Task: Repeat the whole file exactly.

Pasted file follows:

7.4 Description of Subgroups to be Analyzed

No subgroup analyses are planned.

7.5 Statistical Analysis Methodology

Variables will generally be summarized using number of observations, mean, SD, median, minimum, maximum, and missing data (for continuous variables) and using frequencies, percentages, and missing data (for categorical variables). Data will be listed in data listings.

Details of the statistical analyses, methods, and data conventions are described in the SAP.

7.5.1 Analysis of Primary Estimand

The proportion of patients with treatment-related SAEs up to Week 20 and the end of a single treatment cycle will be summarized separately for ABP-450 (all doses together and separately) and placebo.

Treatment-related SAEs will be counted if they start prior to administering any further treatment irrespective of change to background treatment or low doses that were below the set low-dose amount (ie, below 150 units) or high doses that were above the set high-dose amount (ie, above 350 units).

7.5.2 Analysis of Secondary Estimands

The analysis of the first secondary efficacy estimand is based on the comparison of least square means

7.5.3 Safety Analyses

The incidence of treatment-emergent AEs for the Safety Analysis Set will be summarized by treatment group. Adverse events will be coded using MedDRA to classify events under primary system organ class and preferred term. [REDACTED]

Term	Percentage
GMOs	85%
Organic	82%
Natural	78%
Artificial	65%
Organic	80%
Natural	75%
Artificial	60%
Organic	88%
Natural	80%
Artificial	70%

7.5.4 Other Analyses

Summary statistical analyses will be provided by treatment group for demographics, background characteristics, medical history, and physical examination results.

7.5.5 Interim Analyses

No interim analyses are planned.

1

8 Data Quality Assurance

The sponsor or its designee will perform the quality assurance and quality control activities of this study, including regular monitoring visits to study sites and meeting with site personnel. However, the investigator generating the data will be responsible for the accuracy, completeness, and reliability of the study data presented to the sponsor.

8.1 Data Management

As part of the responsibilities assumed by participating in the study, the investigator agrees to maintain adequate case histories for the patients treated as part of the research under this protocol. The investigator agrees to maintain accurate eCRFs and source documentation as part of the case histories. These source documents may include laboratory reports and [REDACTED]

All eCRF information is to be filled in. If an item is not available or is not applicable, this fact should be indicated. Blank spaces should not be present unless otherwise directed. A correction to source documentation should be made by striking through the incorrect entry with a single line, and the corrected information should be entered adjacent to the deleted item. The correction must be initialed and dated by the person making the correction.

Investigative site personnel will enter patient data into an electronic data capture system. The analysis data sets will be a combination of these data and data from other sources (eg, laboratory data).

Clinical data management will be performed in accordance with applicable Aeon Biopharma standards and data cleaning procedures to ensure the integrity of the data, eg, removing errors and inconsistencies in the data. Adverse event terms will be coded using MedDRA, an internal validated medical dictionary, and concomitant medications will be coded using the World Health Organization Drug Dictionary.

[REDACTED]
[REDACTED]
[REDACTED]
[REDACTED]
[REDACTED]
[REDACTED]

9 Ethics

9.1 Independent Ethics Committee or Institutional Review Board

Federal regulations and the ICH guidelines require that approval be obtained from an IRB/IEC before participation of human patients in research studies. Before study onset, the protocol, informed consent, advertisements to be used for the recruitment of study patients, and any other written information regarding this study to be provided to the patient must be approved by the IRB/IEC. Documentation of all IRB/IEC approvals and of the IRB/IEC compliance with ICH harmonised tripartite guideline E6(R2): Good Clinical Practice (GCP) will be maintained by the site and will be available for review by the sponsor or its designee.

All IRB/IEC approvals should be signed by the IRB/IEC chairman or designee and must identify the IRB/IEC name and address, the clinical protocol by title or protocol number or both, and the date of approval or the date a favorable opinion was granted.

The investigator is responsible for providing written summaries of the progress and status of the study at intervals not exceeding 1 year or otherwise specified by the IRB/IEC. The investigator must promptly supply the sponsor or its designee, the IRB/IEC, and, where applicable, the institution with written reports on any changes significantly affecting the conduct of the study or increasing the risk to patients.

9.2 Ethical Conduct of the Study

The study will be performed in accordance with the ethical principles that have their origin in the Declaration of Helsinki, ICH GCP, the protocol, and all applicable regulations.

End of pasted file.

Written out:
7.4 Description of Subgroups to be Analyzed

No subgroup analyses are planned.

7.5 Statistical Analysis Methodology

Variables will generally be summarized using number of observations, mean, SD, median, minimum, maximum, and missing data (for continuous variables) and using frequencies, percentages, and missing data (for categorical variables). Data will be listed in data listings.

Details of the statistical analyses, methods, and data conventions are described in the SAP.

7.5.1 Analysis of Primary Estimand

The proportion of patients with treatment-related SAEs up to Week 20 and the end of a single treatment cycle will be summarized separately for ABP-450 (all doses together and separately) and placebo.

Treatment-related SAEs will be counted if they start prior to administering any further treatment irrespective of change to background treatment or low doses that were below the set low-dose amount (ie, below 150 units) or high doses that were above the set high-dose amount (ie, above 350 units).

7.5.2 Analysis of Secondary Estimands

The analysis of the first secondary efficacy estimand is based on the comparison of least square means

7.5.3 Safety Analyses

The incidence of treatment-emergent AEs for the Safety Analysis Set will be summarized by treatment group. Adverse events will be coded using MedDRA to classify events under primary system organ class and preferred term. [REDACTED]

Term	Percentage
GMOs	85%
Organic	82%
Natural	78%
Artificial	65%
Organic	80%
Natural	75%
Artificial	60%
Organic	88%
Natural	80%
Artificial	70%

7.5.4 Other Analyses

Summary statistical analyses will be provided by treatment group for demographics, background characteristics, medical history, and physical examination results.

7.5.5 Interim Analyses

No interim analyses are planned.

1

8 Data Quality Assurance

The sponsor or its designee will perform the quality assurance and quality control activities of this study, including regular monitoring visits to study sites and meeting with site personnel. However, the investigator generating the data will be responsible for the accuracy, completeness, and reliability of the study data presented to the sponsor.

8.1 Data Management

As part of the responsibilities assumed by participating in the study, the investigator agrees to maintain adequate case histories for the patients treated as part of the research under this protocol. The investigator agrees to maintain accurate eCRFs and source documentation as part of the case histories. These source documents may include laboratory reports and [REDACTED]

All eCRF information is to be filled in. If an item is not available or is not applicable, this fact should be indicated. Blank spaces should not be present unless otherwise directed. A correction to source documentation should be made by striking through the incorrect entry with a single line, and the corrected information should be entered adjacent to the deleted item. The correction must be initialed and dated by the person making the correction.

Investigative site personnel will enter patient data into an electronic data capture system. The analysis data sets will be a combination of these data and data from other sources (eg, laboratory data).

Clinical data management will be performed in accordance with applicable Aeon Biopharma standards and data cleaning procedures to ensure the integrity of the data, eg, removing errors and inconsistencies in the data. Adverse event terms will be coded using MedDRA, an internal validated medical dictionary, and concomitant medications will be coded using the World Health Organization Drug Dictionary.

[REDACTED]
[REDACTED]
[REDACTED]
[REDACTED]
[REDACTED]
[REDACTED]

9 Ethics

9.1 Independent Ethics Committee or Institutional Review Board

Federal regulations and the ICH guidelines require that approval be obtained from an IRB/IEC before participation of human patients in research studies. Before study onset, the protocol, informed consent, advertisements to be used for the recruitment of study patients, and any other written information regarding this study to be provided to the patient must be approved by the IRB/IEC. Documentation of all IRB/IEC approvals and of the IRB/IEC compliance with ICH harmonised tripartite guideline E6(R2): Good Clinical Practice (GCP) will be maintained by the site and will be available for review by the sponsor or its designee.

All IRB/IEC approvals should be signed by the IRB/IEC chairman or designee and must identify the IRB/IEC name and address, the clinical protocol by title or protocol number or both, and the date of approval or the date a favorable opinion was granted.

The investigator is responsible for providing written summaries of the progress and status of the study at intervals not exceeding 1 year or otherwise specified by the IRB/IEC. The investigator must promptly supply the sponsor or its designee, the IRB/IEC, and, where applicable, the institution with written reports on any changes significantly affecting the conduct of the study or increasing the risk to patients.

9.2 Ethical Conduct of the Study

The study will be performed in accordance with the ethical principles that have their origin in the Declaration of Helsinki, ICH GCP, the protocol, and all applicable regulations.